All the way on the long road to Bulgaria, Digger has been creating a mental list of things he doesn’t like about his country of birth. In a mode of negativity he details them as we approach the Greece-Bulgaria border.
My visits to Bulgaria previously have been always in the sultry hot summer months, where we stay in a little village with his parents, Diado (grandfather) and Baba (Granny). Their house and garden is a well-ordered model of self-sufficiency, with beautiful purple and white flowers adorning the pathways, and succulent red grapes hanging down above the swinging chair.
Although fully agreeing that Digger has a far greater knowledge, and perhaps allowance, to point out the faults, I do suggest he stops being so pessimistic. “Harrumph” he says “Bulgaria is a country with a glass less than half full”.
We follow a bus for a little while, and he laughs, ” That bus knows what I am talking about”.
“One. The roads will be rubbish. It will take us far longer to get anywhere than it looks on the map.
Two. The police will stop us. They’ll spot the UK plates, and pull us over, and want to see all our paperwork and try and get a bribe out of us. They’ll think we are stupid foreigners that can be tricked into paying something”. He continues,
“Three. Did you know that Bulgaria has the worst air pollution in all of Europe? I read a report on it. People can’t afford to pay the electricity prices so everyone burns wood and coal. Everything is filthy dirty.
Four. Litter! People don’t care”, he shakes his head “there will be crap everywhere. And street dogs.
Five. You’ll spot the prostitutes out at the sides of the roads. In the lay-bys.
Six. And the gypsies will be going through the bins to see what they can find to recycle and sell on. Or steal from the empty houses”
He takes a break in his monologue of disaster to hand our passport over at the border. A long conversation through the window of the van follows.
“See?” he shakes his head sadly as we are finally waved through, “They think it is wrong we are all travelling on different forms of ID’s. They want to know why Tiddler has my surname but doesn’t have a Bulgarian passport. They are stuck in the past, stuck in the red tape legacy of communism. Nobody wants to be here, and do these jobs, and get no money for it. Don’t expect any sort of customer service”.
“Why are you being so grumpy?” I ask. “I thought you wanted us all to come to Bulgaria?”
“I came because I thought you wanted us all to come to Bulgaria?”
And with that slightly ominous note of a possible mis-communication of our grand plan, we cross the border.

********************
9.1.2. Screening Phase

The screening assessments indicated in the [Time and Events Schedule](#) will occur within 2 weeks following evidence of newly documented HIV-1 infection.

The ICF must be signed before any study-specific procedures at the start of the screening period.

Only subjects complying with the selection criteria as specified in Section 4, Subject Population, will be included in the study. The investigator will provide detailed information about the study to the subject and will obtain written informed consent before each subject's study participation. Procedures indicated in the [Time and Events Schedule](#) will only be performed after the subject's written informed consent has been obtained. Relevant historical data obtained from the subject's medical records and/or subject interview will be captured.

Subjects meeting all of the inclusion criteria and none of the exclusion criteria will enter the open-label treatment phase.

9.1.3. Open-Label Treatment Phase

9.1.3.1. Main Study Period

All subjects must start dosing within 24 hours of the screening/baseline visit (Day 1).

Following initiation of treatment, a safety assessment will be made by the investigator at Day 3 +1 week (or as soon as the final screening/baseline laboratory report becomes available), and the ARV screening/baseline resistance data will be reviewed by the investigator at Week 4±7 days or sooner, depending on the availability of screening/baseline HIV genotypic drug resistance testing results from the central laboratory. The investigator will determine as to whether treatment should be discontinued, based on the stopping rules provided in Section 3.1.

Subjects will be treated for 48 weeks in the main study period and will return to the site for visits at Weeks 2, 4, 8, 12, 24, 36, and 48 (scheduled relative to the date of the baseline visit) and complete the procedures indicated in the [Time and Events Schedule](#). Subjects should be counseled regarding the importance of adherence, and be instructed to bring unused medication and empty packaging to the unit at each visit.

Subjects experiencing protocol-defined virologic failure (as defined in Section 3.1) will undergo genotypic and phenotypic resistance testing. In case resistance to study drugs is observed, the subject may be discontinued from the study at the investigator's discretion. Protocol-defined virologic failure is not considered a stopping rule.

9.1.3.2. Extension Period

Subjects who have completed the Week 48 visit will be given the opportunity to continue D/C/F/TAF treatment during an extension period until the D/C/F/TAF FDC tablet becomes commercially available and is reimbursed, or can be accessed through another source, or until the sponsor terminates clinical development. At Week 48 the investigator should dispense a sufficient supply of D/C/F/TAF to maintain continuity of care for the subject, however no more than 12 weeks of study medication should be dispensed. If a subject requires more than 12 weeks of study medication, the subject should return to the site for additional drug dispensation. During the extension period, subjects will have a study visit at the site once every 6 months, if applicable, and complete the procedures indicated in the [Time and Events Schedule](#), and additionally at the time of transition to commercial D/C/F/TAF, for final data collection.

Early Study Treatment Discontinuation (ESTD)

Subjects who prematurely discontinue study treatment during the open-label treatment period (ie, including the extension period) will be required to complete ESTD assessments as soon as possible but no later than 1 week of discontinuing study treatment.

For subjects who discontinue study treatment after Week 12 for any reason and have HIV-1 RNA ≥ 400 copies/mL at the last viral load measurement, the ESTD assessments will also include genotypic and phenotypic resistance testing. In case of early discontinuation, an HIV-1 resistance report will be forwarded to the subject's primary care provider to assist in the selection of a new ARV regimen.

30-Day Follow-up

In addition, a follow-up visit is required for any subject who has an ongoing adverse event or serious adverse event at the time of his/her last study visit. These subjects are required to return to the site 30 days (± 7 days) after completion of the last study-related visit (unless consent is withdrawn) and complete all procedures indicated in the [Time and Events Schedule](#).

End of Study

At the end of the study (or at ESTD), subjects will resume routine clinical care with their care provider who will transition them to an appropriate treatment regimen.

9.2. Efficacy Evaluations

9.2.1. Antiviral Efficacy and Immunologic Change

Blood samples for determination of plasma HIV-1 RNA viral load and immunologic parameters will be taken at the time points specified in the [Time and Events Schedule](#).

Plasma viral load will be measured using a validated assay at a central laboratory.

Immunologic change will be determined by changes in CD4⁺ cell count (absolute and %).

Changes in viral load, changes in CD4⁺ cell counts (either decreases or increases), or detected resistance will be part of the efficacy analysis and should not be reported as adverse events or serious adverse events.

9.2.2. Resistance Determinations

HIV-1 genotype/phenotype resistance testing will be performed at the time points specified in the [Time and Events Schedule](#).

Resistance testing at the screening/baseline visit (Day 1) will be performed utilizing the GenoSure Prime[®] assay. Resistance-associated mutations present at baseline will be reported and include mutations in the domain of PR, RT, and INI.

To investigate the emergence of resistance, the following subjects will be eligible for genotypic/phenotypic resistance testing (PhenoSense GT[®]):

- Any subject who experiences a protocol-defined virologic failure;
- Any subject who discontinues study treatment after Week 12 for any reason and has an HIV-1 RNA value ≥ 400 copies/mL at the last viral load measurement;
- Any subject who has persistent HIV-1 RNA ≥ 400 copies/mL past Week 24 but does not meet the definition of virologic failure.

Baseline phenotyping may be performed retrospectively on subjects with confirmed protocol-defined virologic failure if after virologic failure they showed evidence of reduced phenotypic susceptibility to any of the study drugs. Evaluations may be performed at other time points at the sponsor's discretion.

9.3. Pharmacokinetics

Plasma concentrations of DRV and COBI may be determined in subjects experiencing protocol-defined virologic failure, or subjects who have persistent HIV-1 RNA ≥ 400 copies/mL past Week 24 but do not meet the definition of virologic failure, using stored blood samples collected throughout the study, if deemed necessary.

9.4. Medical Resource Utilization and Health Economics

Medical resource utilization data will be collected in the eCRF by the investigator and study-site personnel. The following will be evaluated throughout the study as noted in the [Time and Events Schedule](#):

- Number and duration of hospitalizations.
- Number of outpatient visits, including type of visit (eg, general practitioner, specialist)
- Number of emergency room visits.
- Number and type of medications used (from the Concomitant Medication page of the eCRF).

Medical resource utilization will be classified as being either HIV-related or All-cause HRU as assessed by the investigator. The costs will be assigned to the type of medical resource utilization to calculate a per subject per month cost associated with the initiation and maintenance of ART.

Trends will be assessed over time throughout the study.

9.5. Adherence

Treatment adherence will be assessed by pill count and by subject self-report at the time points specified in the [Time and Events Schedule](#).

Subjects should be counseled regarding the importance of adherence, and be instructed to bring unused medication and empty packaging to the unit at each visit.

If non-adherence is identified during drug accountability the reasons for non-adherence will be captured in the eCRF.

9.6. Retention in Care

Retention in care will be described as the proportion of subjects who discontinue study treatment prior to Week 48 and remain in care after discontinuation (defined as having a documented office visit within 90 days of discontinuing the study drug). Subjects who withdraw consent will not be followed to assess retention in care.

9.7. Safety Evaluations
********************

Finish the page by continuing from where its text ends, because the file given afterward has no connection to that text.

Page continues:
We travel through to the capital city Sofia, passing into the shadow of the massive Vitosha mountains that prevents the warm Mediterranean air travelling northwards. The temperature drops immediately and there is frost on the ground. We spend a couple of days there with Digger’s aunt, uncle and cousin.
We get fed with rich banitsa and baklava, and buttery trout and stuffed roasted peppers, and the ubiquitous shopska salad, and Tiddler’s cheeks are pinched and her chin chucked. We drive on to Digger’s parents house, in the village of V_ L_ and get more banitsa, and hearty herb-laden bop (bean) soup, and Tiddler gets to dig out old toys that we left there the previous summer and talks ten to the dozen to Diado even though he does not understand a single word.
Baba is still on an extended visit abroad, helping Digger’s brother and family in Canada. The Bulgaria diaspora is far flung, and the families and the empty houses and the ghost villages left behind are falling into slow but steady disrepair.
We decide to settle for the winter in a little empty apartment owned by Digger’s family (more detail in future blogs) in the nearby town of T_, as that way we have better access to services when the snows do come (ten weeks of metre high snow on the ground last winter) , and can visit the village without having to be exactly living under Diado’s roof. (This means however, he just ends up coming into town to see us every day, to instruct Digger on the best way of doing things, if it was him).
We take a few days to find our feet and unpack Leo properly, and effectively we are now in our new ‘home’ for the time being. So in these early days of Digger’s gloomy predictions, was he really being unfair to his homeland? No, not all. The roads broke Leo’s hydraulic suspension within three days, we got stopped by traffic police twice in one day (and they refused to accept that his island driving licence was real and valid for driving in Europe), and all his other points proved to be true too. In future days (and blogs) we see the problems and the ‘it-could-only-happen-in-Bulgaria’ solutions and the poverty and neglect that this beautiful country is suffering. But we find reasons to love it all the same.